We are now well into the month of June, a month known on these shores as ‘Youth Month.’ I want to use this space to look at the efficacy of dedicating this month to youth and to ask the question whether there is substance to such a gesture or it is just empty symbolism? For instance, how is the plight of women improved by dedicating the month of August to them?
Now let me say that like many South Africans I am not oblivious to the machinations behind the idea of setting this time of the year aside to focus on issues facing young people but my concern is how we manage the tension between symbolism and substance. For instance, let me use Mother’s Day’ as an example. I have come to believe a day like this force us to play into the hands of commercial behemoths that convince us that a gift from their shops is the best way to express our love for our mothers.
We allow ourselves to be fed the lie that flowers or chocolates are the best way for us to express our affection for such an important person in our lives. Can we make the month of June truly meaningful to our youth? Firstly to achieve this goal we would have to move from sentimentality towards real life transformation. For instance when we deal with the country’s history we must have a transformative agenda rather than be hypnotised by it.
In fact if history does not improve the present then it only serves an egotistic purpose for those who want us to remain beholden towards them for their role in it. Generally our politicians are wont to make sure that their role in the country’s liberation is forever etched in our memories and this is why they are naming most of the country’s key institutions after themselves and their political friends. Secondly we would have to scratch where it itches.
Many of our young people are faced with substandard education and high levels of unemployment and both issues cannot be solved without dealing with the obstructive nature of our labour unions. Education is supposed to level the playing field but unequal education creates an uneven playing field. An education system that is not responsive to the nation’s developmental needs will not give us a calibre of youth who can contribute meaningfully to it.
However, another thing we cannot ignore is the militancy of the South African Democratic Teachers Union (SADTU). I believe the union should have the latitude to deal with labour issues but in a manner that does not disturb or jeopardise the education of our children. It is a well known fact that it is black township children who suffer the most when there is a dispute between SADTU and the Department of Education.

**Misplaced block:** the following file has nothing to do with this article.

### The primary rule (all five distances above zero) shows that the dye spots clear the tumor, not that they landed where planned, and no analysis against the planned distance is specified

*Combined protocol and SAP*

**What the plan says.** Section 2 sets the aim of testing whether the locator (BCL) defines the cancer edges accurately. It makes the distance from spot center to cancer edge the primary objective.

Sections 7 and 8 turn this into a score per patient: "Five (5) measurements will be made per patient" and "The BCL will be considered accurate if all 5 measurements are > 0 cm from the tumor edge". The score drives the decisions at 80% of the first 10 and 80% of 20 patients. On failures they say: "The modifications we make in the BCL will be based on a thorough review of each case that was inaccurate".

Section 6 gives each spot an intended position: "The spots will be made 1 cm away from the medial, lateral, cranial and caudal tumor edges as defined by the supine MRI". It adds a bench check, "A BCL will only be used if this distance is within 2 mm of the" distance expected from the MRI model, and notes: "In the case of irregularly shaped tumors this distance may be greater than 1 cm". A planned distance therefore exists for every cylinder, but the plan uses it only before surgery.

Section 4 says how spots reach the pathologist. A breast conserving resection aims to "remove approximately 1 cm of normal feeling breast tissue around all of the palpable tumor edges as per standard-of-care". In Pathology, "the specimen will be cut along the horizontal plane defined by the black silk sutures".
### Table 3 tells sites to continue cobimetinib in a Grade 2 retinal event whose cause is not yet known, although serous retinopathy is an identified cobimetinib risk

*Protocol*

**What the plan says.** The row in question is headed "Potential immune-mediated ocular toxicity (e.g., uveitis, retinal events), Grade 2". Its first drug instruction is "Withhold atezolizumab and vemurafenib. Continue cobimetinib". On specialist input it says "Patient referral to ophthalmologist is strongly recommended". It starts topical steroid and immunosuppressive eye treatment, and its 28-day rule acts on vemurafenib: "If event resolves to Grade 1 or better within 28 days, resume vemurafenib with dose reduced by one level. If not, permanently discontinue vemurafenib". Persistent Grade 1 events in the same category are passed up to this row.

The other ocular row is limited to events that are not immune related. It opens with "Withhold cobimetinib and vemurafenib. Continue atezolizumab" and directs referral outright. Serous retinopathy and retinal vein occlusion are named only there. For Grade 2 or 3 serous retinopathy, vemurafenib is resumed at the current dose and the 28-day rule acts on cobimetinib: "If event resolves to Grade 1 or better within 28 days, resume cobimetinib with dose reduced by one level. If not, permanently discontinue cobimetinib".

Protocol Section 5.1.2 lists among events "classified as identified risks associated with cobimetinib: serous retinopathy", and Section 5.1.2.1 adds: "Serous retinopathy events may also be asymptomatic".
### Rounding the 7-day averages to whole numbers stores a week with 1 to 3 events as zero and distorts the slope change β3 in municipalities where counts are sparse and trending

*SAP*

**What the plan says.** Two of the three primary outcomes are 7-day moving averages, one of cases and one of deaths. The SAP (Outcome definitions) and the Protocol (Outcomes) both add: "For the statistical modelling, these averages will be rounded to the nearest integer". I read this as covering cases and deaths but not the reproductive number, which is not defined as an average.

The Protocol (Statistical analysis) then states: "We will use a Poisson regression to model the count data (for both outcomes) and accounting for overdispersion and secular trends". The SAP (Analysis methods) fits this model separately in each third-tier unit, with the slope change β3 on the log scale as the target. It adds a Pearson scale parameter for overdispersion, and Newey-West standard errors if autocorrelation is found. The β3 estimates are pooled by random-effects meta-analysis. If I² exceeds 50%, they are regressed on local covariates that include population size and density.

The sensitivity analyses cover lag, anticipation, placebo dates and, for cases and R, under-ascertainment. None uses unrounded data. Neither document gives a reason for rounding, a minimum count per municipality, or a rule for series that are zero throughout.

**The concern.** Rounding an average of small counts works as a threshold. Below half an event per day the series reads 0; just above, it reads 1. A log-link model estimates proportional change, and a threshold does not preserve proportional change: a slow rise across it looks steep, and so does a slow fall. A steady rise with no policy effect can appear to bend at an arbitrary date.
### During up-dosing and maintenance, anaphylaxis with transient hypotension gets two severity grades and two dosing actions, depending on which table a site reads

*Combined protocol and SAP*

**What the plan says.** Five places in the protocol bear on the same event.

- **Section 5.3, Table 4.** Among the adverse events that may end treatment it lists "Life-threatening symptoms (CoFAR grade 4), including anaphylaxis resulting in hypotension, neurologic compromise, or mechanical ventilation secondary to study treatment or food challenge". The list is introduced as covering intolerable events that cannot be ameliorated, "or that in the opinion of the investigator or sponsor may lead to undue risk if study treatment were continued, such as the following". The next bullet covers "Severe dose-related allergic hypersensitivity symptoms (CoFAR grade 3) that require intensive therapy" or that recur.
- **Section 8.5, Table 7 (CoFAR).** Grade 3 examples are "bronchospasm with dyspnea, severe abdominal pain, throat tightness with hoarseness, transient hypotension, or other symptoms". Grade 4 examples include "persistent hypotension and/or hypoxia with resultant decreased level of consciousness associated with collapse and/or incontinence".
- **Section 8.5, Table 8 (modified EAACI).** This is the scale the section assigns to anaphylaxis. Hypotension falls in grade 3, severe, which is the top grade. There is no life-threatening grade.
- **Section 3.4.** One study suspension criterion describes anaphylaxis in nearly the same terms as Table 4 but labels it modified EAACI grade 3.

Another issue is the youth wage subsidy. If it is designed for youth and it has a potential to improve their condition, then they should be at the forefront in the discussions around it. The fact that it is protectionist labour unions that have had more say than the intended beneficiaries is really sad. Yes, the concerns of labour should be addressed but surely an idea that was mooted many years ago should have been tweaked and implemented by now.
Work ethic and creativity
Thirdly we need to wean the youth and South Africans generally from the culture of dependency and I know that others may argue that a youth wage subsidy entrenches this very culture. To that view I would say that its main focus should be to give young people employment experience rather than to reward them for clocking into a company. The key is to encourage a work ethic and creativity amongst our youth. They need to stop believing that the country’s politicians have a panacea for all of their problems.
I was in my late teens when I gave my life to Jesus and one of the things that impacted my life around this time was the idea that God has a purpose for my life. I had a terrible upbringing and the idea that my life had purpose brought sanity to me. I believe that every young person needs to be taught this. They need to learn that regardless of what they have gone through or what goes on in this country’s political environment, their lives have purpose and significance in God’s eyes.